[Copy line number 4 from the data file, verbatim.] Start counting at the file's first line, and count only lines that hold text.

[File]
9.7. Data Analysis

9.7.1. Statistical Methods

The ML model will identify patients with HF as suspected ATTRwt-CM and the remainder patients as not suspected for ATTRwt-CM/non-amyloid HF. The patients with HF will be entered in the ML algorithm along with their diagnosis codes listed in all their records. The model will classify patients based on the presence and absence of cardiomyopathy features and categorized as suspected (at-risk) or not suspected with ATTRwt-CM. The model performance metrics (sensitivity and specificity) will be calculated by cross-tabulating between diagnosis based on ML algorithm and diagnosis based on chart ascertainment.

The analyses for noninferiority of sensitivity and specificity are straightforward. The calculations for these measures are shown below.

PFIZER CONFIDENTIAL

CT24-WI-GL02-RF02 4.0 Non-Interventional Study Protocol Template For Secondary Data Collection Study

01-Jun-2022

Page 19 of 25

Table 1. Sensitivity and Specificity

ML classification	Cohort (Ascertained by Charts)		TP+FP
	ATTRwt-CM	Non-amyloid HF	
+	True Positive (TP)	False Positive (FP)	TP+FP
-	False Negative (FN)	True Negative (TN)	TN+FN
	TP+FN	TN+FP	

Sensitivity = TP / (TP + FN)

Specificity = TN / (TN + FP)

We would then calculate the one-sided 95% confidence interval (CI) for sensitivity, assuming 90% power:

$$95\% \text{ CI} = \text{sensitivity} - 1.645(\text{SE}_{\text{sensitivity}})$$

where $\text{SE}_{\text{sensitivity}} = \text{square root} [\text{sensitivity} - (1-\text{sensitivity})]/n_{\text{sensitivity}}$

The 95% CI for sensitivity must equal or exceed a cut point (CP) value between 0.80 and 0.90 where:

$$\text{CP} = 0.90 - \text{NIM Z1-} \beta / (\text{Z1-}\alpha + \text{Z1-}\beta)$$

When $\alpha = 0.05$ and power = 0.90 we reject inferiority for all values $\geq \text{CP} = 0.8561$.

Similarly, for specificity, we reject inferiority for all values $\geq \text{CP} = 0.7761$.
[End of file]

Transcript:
The analyses for noninferiority of sensitivity and specificity are straightforward. The calculations for these measures are shown below.